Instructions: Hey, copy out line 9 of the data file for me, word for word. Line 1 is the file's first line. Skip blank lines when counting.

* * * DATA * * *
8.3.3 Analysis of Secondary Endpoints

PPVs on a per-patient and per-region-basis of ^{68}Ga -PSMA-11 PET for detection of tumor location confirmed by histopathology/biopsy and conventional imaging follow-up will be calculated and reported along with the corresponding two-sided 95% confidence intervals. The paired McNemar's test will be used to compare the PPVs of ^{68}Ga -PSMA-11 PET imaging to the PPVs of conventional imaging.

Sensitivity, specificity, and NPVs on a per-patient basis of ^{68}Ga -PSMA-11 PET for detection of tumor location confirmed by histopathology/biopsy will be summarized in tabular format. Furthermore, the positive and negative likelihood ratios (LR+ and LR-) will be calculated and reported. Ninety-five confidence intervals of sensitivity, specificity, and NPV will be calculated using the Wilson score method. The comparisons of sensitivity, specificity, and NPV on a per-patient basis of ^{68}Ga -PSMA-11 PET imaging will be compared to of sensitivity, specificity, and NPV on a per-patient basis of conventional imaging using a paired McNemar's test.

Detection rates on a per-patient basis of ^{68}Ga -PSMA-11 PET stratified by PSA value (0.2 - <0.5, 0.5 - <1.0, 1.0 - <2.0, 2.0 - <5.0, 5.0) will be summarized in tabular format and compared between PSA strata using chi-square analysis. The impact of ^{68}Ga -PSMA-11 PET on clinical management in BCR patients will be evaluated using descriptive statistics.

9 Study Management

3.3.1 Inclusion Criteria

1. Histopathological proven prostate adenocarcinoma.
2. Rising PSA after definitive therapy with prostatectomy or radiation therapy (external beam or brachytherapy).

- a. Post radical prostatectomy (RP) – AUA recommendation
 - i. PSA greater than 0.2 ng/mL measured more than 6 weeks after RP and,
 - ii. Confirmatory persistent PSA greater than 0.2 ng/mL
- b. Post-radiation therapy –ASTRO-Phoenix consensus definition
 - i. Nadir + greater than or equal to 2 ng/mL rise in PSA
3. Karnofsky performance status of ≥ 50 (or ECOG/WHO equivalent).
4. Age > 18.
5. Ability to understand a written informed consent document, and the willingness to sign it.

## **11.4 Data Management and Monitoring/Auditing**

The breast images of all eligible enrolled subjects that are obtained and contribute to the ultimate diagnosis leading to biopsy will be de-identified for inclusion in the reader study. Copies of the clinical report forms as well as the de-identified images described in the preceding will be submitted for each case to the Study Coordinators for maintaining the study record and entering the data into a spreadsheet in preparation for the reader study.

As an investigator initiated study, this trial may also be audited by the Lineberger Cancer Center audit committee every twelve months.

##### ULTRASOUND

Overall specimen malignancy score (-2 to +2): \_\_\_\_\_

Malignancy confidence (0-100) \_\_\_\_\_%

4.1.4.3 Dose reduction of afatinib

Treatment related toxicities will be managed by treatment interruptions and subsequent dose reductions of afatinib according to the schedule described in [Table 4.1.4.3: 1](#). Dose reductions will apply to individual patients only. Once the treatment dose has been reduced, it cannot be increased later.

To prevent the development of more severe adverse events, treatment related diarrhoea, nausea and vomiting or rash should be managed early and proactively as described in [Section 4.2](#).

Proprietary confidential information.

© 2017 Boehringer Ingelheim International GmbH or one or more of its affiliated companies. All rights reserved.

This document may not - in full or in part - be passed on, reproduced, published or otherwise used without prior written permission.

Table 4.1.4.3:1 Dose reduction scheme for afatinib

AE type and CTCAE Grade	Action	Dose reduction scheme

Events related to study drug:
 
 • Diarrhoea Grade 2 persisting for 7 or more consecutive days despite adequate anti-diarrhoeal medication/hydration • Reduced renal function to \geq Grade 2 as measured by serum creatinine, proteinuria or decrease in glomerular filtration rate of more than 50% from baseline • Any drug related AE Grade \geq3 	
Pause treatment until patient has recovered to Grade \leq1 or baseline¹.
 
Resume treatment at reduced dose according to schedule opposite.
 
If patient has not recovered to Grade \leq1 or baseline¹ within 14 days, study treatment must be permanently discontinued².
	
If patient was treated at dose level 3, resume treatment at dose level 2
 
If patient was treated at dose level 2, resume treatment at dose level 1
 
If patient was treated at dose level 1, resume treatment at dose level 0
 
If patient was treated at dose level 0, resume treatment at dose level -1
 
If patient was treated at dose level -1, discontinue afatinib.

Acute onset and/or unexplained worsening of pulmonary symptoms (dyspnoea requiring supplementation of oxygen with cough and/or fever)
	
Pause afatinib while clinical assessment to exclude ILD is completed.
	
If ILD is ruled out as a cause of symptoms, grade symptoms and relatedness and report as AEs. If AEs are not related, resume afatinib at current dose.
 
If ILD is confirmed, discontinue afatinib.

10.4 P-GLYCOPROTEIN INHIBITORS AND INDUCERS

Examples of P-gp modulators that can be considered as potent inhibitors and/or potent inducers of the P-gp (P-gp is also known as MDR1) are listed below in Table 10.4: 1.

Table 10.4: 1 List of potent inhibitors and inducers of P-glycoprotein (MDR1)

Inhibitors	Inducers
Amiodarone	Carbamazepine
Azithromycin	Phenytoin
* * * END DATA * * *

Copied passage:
- a. Post radical prostatectomy (RP) – AUA recommendation